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Anesthetics, Topical

Class Summary

Anesthetics are used to induce local analgesia.

Lidocaine 1-2% (Xylocaine)

 

Lidocaine is a local anesthetic used to reduce pain resulting from inflammatory reactions associated with bursitis.

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Contributor Information and Disclosures
Author

Kristine M Lohr, MD, MS Professor, Department of Internal Medicine, Interim Chief, Division of Rheumatology, Director, Rheumatology Training Program, University of Kentucky College of Medicine

Kristine M Lohr, MD, MS is a member of the following medical societies: American College of Physicians, American College of Rheumatology

Disclosure: Nothing to disclose.

Coauthor(s)

Janet Kay Talbot-Stern, MD, FACEM, FCEM Emergency Medicine VMO, Ryde and Bankstown Hospitals, Australia Locum Consultant, St Thomas Hospital, UK

Disclosure: Nothing to disclose.

Alita Gonsalves, MD Physiatrist, Private Practice, Vero Orthopaedics and Neurology; Former Staff Physician, Department of Physical Medicine and Rehabilitation, New York Presbyterian Hospital

Alita Gonsalves, MD is a member of the following medical societies: American Academy of Physical Medicine and Rehabilitation, Physiatric Association of Spine, Sports and Occupational Rehabilitation

Disclosure: Nothing to disclose.

Leon Root, MD Professor of Clinical Surgery, Department of Orthopedics, Weill Medical College of Cornell University; Founder and Director, Pediatric Outreach Program; Emeritus Chief of Osteogenesis Imperfecta Clinic, Attending Orthopedic Surgeon, Medical Director of Rehabilitation, Emeritus Chief of Pediatric Orthopedics, The Hospital for Special Surgery

Leon Root, MD is a member of the following medical societies: American Academy of Orthopaedic Surgeons, American Orthopaedic Association, New York Academy of Medicine, American Academy of Cerebral Palsy and Developmental Medicine, Pediatric Orthopaedic Society of North America

Disclosure: Nothing to disclose.

Chief Editor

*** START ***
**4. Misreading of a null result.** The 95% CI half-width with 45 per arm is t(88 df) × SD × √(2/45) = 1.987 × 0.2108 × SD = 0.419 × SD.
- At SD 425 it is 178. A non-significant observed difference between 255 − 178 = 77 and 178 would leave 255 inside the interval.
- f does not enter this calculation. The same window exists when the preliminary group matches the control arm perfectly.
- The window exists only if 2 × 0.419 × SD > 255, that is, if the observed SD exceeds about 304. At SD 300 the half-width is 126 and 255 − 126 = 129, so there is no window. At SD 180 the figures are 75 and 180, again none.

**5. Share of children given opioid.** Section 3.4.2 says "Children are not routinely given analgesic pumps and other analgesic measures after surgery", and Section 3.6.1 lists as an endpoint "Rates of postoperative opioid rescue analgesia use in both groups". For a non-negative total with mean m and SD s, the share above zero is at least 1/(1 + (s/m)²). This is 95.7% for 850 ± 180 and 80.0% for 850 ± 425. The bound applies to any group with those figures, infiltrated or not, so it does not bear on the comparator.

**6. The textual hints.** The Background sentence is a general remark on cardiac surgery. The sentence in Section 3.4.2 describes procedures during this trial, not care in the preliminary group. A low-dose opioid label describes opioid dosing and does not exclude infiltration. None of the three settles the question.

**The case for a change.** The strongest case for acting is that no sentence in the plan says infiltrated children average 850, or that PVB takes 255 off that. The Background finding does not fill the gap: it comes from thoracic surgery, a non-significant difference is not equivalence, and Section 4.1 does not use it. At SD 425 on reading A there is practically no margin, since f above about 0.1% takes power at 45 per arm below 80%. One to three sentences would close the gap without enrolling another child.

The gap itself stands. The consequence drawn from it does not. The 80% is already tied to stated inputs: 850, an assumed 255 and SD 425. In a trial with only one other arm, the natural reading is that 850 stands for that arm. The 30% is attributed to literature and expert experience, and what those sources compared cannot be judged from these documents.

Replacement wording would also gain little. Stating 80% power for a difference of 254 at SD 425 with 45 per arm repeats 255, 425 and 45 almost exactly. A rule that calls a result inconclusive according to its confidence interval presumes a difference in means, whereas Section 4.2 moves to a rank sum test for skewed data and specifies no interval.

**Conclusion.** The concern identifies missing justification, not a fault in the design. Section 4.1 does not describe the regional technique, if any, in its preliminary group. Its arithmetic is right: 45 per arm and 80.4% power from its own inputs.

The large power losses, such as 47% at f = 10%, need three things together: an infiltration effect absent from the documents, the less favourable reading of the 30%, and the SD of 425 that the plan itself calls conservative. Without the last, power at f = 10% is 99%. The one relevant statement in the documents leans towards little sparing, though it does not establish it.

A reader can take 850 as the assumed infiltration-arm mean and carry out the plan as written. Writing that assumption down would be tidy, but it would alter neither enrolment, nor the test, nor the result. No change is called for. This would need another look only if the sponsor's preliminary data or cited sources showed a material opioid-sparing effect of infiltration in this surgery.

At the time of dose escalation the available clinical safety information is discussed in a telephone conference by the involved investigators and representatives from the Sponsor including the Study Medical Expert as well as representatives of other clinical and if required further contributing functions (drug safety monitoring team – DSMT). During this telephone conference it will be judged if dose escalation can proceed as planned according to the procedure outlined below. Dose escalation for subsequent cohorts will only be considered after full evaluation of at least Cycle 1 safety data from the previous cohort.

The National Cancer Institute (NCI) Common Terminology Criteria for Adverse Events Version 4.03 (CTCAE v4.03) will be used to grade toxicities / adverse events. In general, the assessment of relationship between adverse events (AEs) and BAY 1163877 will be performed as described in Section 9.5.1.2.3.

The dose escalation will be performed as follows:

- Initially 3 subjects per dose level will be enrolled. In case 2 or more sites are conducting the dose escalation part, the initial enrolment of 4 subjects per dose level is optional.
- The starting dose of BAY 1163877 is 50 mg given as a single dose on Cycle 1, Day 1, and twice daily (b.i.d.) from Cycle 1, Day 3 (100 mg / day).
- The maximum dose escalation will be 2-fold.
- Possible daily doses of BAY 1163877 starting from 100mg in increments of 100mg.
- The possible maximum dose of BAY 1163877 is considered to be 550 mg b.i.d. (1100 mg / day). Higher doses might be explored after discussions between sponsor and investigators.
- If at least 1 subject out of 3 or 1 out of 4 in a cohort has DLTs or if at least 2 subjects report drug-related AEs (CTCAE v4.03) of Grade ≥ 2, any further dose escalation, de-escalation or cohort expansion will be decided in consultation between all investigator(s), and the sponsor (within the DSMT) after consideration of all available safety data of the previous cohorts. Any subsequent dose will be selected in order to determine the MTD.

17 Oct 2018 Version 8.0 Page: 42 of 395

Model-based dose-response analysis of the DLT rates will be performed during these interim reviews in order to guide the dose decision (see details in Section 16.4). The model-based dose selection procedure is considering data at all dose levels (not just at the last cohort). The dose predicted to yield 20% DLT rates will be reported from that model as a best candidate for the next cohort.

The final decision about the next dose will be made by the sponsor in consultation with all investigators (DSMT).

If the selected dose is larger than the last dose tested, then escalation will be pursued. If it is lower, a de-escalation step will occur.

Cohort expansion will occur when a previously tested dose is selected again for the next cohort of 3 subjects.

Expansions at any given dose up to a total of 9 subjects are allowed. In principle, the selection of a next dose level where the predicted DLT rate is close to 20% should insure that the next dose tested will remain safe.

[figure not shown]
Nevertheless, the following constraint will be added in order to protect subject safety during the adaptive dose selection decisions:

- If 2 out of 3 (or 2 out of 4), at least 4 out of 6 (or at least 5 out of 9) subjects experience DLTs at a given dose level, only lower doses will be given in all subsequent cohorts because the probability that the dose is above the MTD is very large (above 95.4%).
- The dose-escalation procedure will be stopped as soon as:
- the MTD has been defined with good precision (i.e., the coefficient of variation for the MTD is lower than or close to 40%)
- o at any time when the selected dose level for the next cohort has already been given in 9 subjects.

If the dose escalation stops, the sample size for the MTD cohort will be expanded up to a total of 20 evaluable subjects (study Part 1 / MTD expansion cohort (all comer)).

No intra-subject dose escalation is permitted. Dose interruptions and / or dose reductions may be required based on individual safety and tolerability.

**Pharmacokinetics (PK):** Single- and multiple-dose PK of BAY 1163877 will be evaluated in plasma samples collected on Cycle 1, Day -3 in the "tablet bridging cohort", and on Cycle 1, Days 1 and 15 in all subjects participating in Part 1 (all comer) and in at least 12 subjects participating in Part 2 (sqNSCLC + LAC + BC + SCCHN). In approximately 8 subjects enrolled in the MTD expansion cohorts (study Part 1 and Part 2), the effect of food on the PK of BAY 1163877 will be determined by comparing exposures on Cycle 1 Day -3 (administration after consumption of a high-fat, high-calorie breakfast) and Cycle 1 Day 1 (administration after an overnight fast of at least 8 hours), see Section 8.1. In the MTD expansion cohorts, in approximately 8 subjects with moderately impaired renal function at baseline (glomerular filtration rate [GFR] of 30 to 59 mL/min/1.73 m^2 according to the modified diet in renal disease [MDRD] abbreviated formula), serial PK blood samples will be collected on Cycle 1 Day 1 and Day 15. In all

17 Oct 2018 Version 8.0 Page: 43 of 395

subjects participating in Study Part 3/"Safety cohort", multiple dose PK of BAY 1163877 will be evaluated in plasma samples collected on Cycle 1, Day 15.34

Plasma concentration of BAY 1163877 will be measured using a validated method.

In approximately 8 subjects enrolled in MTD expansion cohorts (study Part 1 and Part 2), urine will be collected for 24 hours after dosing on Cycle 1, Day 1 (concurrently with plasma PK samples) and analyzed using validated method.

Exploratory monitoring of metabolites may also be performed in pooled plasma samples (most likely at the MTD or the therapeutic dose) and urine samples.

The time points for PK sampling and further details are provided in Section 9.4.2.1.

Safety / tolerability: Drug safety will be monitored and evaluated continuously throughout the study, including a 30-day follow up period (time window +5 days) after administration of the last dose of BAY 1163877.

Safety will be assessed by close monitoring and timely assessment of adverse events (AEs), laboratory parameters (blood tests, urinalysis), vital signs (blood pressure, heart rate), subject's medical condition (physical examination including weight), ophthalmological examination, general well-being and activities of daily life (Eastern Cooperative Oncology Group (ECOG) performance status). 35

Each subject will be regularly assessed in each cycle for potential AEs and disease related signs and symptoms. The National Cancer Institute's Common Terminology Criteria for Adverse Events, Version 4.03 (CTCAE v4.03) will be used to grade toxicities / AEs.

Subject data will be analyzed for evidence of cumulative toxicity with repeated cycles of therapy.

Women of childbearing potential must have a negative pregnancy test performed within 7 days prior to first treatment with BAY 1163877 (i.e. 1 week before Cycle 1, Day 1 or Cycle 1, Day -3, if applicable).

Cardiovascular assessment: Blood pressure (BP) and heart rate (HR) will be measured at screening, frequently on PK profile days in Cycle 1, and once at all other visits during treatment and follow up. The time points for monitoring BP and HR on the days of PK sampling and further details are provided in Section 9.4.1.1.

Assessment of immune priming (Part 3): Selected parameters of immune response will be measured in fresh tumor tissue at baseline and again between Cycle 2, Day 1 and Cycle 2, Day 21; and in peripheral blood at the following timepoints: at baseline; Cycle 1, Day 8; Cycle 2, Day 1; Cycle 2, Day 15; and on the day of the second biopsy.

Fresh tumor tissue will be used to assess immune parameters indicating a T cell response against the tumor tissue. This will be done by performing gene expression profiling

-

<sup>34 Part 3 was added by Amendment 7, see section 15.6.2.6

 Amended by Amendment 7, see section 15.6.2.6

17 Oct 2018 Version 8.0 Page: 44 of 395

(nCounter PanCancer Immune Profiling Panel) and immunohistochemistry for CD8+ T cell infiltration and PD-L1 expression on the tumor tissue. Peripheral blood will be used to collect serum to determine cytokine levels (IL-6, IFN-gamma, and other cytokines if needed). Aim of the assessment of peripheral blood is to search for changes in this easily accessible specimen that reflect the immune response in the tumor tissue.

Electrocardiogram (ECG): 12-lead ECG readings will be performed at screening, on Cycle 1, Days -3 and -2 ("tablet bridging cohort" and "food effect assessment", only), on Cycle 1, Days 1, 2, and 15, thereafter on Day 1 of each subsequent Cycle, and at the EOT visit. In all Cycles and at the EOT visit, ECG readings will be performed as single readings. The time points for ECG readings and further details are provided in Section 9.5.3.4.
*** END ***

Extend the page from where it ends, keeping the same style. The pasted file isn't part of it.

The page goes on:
Harris Gellman, MD Consulting Surgeon, Broward Hand Center; Voluntary Clinical Professor of Orthopedic Surgery and Plastic Surgery, Departments of Orthopedic Surgery and Surgery, University of Miami, Leonard M Miller School of Medicine, Clinical Professor, Surgery, Nova Southeastern School of Medicine

Harris Gellman, MD is a member of the following medical societies: American Academy of Medical Acupuncture, American Academy of Orthopaedic Surgeons, American Orthopaedic Association, American Society for Surgery of the Hand, Arkansas Medical Society

Disclosure: Nothing to disclose.

Acknowledgements

Ian D Dickey, MD, FRCSC Adjunct Professor, Department of Chemical and Biological Engineering, University of Maine; Consulting Staff, Adult Reconstruction, Orthopedic Oncology, Department of Orthopedics, Eastern Maine Medical Center

Ian D Dickey, MD, FRCSC is a member of the following medical societies: American Academy of Orthopaedic Surgeons, British Columbia Medical Association, Canadian Medical Association, and Royal College of Physicians and Surgeons of Canada

Disclosure: Stryker Orthopaedics Consulting fee Consulting; Cadence Honoraria Speaking and teaching

Gino A Farina, MD, FACEP, FAAEM Associate Professor of Clinical Emergency Medicine, Albert Einstein College of Medicine; Program Director, Department of Emergency Medicine, Long Island Jewish Medical Center

Gino A Farina, MD, FACEP, FAAEM is a member of the following medical societies: American Academy of Emergency Medicine, American College of Emergency Physicians, and Society for Academic Emergency Medicine

Disclosure: Nothing to disclose.

Mark Louden, MD Assistant Professor of Clinical Medicine, Division of Emergency Medicine, Department of Medicine, University of Miami, Leonard M Miller School of Medicine

Mark Louden, MD is a member of the following medical societies: American Academy of Emergency Medicine and American College of Emergency Physicians

Disclosure: Nothing to disclose.

Heidi M Stephens, MD, MBA Associate Professor, Department of Surgery, Division of Orthopedic Surgery, University of South Florida College of Medicine; Courtesy Joint Associate Professor, Department of Environmental and Occupational Health, University of South Florida College of Public Health

Heidi M Stephens, MD, MBA is a member of the following medical societies: Alpha Omega Alpha, American Academy of Orthopaedic Surgeons, American Medical Association, American Orthopaedic Foot and Ankle Society, and Florida Medical Association

Disclosure: Nothing to disclose.

Francisco Talavera, PharmD, PhD Adjunct Assistant Professor, University of Nebraska Medical Center College of Pharmacy; Editor-in-Chief, Medscape Drug Reference

Disclosure: Medscape Salary Employment

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Olecranon bursitis, shown here with elbow flexed. Image courtesy of UMDNJ-New Jersey Medical School, www.DoctorFoye.com, and www.TailboneDoctor.com.
Olecranon bursitis: aspiration of hemorrhagic effusion. Image courtesy of UMDNJ-New Jersey Medical School, www.DoctorFoye.com, and www.TailboneDoctor.com.
Location of anserine (pes anserinus) bursa on medial knee. MCL=medial collateral ligament.
Acute infectious bursitis upon presentation to emergency department. Image courtesy of Christopher Kabrhel, MD.
Infectious bursitis. Image courtesy of Christopher Kabrhel, MD.
Shoulder anatomy muscle, anterior view.